‘Forspoken’ Review: A portal into a world without wonder or heart

Rejected is a disappointing exit from a developer who advertises “key members” of Final Fantasy XV a team that feels at best disinterested in its black hero and at worst resentful of her.

The game offers a portal fantasy: New Yorker Alfre “Frey” Holland is transported to Atia, a magical world where she gains new powers and battles countless evils. Rejected pulls from genre brackets and even starts with Alice in Wonderland references, but also falls into troubling tropes.

Simply put, Square Enix is ​​up against too many open-world competitors to get away with a poor performance like this.

As publisher Square Enix has already warmed to the defense of upcoming producer Naoki Yoshida Final Fantasy XVI’scarce variety, Rejected makes the nightmarish choice to begin with his Black hero in court for her third offense. If the sloppy opening—laying out Frey’s entire backstory via documents on a table, with a judge handing down a community service sentence—doesn’t immediately put you off, the lack of attention only gets worse from there.

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Let’s start with the graphics. The doors inexplicably grow or shrink depending on how you look at them (reminiscent of Alice in Wonderland in all the wrong ways). The opening chapter shows New York with snow in December, but the ground remains dry, presumably to avoid ray tracing. Actually the game doesn’t seem to include any kind ray tracing until Frey arrives at Atia. This fantasy world certainly looks appealing, but I’ve found that this is often because the RTX technology hides art assets that are really cheap and boring.

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<em>Forspoken</em>tries to deliver big-budget, beautiful environments, but doesn’t compete with rival open-world titles.” srcset=”https://npr.brightspotcdn.com/dims4/default/44ff41c/2147483647/strip/true/crop/3492×1964+ 0+0/resize/1760×990!/quality/90/?url=https%3A%2F%2Fmedia.npr.org%2Fassets%2Fimg%2F2023%2F01%2F22%2Fforspoken_20230122144303-andy_wide-95c85d3888d4a9803340b021a640214d4c8.jpg width=”x8″ 880″ height=”495″ src=”https://npr.brightspotcdn.com/dims4/default/d82685b/2147483647/strip/true/crop/3492×1964+0+0/resize/880×495!/quality/90/? url=https%3A%2F%2Fmedia.npr.org%2Fassets%2Fimg%2F2023%2F01%2F22%2Fforspoken_20230122144303-andy_wide-95c85d3888d4a9803340b021a640211d48e254c8.jpg”svg loading=”lazy” bad-src+xml=”image:image; base64,PHN2ZyB4bWxucz0iaHR0cDovL3d3dy53My5vcmcvMjAwMC9zdmciIHZlcnNpb249IjEuMSIgaGVpZ2h0PSI0OTVweCIgd2lkdGg9Ijg4MHB4Ij48L3N2Zz4=”/></p>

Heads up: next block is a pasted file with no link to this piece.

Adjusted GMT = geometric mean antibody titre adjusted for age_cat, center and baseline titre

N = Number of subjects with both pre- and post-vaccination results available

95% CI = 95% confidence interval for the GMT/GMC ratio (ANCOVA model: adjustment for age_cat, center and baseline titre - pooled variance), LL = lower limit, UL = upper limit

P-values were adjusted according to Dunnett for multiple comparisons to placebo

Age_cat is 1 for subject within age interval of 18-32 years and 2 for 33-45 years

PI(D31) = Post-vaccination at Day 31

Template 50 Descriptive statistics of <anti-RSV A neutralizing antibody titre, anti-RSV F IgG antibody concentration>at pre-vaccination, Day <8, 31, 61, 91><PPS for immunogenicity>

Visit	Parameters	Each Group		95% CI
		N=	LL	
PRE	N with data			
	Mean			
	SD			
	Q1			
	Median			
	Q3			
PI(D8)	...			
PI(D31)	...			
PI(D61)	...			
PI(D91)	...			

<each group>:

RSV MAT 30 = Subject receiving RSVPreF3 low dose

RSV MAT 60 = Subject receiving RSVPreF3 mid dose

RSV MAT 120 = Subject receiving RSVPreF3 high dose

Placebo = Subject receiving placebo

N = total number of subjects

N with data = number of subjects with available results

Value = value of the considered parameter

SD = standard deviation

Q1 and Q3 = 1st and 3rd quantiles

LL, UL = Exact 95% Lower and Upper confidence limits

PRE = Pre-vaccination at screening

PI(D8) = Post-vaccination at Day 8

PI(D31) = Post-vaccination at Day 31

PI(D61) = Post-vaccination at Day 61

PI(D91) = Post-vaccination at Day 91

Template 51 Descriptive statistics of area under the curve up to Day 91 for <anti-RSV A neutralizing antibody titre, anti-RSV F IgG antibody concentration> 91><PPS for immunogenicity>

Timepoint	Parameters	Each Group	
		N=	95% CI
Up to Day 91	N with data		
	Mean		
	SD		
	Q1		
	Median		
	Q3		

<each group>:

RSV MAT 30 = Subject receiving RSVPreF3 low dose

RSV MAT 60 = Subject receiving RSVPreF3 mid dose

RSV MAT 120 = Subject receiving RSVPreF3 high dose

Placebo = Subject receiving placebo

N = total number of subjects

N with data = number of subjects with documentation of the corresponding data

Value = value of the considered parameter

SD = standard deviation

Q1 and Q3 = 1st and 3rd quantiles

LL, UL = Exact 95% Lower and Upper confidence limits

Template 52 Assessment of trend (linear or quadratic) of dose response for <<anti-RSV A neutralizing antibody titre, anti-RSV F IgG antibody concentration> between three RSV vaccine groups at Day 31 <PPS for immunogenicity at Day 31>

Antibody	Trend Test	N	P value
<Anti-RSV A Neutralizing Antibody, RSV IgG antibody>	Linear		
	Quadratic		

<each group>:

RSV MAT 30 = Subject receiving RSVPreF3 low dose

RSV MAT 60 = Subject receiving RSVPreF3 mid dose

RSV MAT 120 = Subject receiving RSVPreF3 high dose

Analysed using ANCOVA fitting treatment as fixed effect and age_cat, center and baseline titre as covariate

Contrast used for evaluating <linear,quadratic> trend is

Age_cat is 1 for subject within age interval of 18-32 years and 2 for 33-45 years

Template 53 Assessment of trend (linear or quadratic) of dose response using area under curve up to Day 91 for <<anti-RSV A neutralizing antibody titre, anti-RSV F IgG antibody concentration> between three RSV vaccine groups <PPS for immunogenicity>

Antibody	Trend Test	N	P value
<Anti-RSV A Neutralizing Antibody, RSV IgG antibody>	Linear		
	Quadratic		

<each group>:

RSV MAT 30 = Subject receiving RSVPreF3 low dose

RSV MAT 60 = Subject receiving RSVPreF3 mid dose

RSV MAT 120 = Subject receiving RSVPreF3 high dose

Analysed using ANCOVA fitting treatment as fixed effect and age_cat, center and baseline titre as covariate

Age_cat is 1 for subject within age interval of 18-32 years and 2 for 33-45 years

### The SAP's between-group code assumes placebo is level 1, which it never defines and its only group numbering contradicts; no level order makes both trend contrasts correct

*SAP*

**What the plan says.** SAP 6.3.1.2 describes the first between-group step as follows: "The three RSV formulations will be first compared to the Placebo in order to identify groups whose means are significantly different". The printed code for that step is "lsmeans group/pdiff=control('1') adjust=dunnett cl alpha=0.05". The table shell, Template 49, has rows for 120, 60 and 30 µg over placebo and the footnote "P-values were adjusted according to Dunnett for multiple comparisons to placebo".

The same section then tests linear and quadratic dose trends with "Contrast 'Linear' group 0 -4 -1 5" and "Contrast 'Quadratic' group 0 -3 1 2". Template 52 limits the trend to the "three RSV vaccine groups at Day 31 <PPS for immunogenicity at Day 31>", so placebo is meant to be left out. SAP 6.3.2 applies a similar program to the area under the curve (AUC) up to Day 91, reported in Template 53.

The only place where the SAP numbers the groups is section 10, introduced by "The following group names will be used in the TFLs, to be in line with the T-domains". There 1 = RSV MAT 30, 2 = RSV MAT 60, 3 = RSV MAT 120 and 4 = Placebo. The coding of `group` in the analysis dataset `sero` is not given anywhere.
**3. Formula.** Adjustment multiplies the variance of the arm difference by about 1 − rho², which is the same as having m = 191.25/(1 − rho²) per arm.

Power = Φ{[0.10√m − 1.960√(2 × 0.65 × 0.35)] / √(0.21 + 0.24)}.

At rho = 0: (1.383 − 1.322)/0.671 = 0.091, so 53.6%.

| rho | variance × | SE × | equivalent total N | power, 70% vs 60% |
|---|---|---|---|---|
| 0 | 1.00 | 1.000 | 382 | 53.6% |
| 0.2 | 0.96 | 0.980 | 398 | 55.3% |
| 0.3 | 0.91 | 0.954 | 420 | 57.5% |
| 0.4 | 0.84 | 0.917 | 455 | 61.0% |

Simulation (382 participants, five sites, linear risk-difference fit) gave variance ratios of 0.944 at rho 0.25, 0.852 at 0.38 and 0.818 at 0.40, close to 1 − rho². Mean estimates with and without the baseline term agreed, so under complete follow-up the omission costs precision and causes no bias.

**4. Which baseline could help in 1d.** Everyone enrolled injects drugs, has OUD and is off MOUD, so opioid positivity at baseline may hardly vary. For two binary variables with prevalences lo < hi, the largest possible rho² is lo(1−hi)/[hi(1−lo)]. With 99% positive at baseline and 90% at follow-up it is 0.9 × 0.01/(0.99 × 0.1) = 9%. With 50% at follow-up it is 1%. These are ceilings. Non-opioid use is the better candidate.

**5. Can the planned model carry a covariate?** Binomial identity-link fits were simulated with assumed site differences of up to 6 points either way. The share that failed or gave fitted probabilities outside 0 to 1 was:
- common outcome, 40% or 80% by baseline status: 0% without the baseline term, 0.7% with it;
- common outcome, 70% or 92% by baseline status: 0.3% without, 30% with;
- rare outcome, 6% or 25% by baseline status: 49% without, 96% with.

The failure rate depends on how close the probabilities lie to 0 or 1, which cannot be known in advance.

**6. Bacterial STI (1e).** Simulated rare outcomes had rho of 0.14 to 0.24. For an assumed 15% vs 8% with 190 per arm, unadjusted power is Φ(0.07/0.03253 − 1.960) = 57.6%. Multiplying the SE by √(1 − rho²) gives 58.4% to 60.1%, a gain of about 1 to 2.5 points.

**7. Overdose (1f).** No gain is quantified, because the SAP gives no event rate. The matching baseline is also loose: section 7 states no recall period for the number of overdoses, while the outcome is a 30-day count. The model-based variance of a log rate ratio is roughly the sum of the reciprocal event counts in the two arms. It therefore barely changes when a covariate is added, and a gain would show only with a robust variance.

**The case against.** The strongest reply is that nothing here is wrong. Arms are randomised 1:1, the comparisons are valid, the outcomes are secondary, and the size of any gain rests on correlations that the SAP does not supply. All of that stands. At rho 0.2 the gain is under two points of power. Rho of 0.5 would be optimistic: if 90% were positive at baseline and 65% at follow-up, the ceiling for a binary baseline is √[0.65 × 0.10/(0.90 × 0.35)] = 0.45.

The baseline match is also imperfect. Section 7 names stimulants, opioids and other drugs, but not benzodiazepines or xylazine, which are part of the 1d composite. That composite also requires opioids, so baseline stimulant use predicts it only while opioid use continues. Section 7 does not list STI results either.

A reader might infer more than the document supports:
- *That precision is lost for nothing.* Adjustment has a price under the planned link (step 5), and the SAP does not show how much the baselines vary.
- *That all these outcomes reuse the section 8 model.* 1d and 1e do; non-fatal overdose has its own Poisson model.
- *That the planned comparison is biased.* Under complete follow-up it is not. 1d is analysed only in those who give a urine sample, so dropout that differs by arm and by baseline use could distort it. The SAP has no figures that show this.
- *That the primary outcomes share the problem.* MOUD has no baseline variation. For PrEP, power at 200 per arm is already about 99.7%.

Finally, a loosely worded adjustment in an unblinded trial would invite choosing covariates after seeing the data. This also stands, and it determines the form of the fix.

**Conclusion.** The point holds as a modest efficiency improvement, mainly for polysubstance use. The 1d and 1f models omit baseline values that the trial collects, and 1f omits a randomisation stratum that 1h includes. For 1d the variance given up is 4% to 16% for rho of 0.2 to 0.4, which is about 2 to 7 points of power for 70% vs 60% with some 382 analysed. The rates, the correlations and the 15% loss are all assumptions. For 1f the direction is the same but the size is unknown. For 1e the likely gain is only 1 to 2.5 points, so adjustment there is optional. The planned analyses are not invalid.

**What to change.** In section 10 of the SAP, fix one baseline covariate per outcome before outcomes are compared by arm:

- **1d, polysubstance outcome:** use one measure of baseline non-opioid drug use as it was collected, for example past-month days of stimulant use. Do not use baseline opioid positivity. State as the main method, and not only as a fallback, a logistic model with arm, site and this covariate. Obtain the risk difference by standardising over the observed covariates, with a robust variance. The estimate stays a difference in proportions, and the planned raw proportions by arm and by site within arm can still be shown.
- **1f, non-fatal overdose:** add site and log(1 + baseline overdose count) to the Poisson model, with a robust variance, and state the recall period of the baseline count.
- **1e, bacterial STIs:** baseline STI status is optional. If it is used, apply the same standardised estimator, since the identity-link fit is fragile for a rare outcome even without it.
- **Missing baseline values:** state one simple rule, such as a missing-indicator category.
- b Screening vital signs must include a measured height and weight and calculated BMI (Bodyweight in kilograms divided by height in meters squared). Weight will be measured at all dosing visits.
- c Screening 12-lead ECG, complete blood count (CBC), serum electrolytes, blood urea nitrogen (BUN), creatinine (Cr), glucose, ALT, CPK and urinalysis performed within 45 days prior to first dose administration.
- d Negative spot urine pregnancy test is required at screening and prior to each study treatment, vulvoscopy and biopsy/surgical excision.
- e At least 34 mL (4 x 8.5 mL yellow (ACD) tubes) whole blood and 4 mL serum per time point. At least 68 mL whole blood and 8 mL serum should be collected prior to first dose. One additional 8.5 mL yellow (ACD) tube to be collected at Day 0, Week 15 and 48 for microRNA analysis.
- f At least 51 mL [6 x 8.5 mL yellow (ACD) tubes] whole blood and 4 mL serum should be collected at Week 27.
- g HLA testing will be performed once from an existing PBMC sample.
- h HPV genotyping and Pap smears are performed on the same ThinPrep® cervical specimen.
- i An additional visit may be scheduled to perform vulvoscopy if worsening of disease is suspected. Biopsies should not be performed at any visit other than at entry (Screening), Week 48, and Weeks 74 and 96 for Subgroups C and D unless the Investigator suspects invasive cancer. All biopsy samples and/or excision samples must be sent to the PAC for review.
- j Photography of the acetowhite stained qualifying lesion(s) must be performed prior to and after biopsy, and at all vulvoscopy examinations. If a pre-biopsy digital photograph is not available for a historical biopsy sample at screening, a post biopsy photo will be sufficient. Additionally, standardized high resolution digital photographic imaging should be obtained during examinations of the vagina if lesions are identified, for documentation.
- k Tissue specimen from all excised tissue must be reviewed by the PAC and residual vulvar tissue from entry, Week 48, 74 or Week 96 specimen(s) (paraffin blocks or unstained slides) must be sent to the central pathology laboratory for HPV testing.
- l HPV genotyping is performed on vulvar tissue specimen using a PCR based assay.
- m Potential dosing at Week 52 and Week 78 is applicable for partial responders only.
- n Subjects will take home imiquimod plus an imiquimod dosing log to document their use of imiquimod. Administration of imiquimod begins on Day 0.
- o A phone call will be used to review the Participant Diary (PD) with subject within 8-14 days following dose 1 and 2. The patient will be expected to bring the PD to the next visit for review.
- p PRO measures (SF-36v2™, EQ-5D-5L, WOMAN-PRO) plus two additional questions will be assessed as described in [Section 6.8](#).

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Square Enix

Rejected it tries to deliver big-budget, beautiful environments, but doesn’t compete with rival open-world titles.

Outdated and mediocre gameplay

Cheap and boring also describes the writing, which also has the audacity to think it’s clever. The lattice and constant the conversations between Frey and “Cuff,” the talking vampire who powers her, range from petty jabs to smug celebration as you endure the game’s mediocre combat.

It’s true that combat does get more interesting as you defeat bosses and gain their abilities, but it feels dated even compared to the 2016 inspiration. Final Fantasy XV. The much-hyped magic parkour can be fun, but it’s also clunky and difficult to control.

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Simply put, Square Enix is ​​up against too many open-world competitors to get away with a poor performance like this. Horizon Forbidden West and Elden Ring — even the much maligned ones Cyberpunk 2077 — puts much more effort into rewarding player exploration. in Rejectedthe land abounds in fields and rocks, but lacks heart.

Danny Lorre is a black writer of science fiction/fantasy, prose, and comics. They come from Harlem and the Bronx.

Andy Bickerton and James Perkins Mastromarino contributed to this story. contributed to this story

Copyright 2023 NPR. To see more, visit https://www.npr.org.



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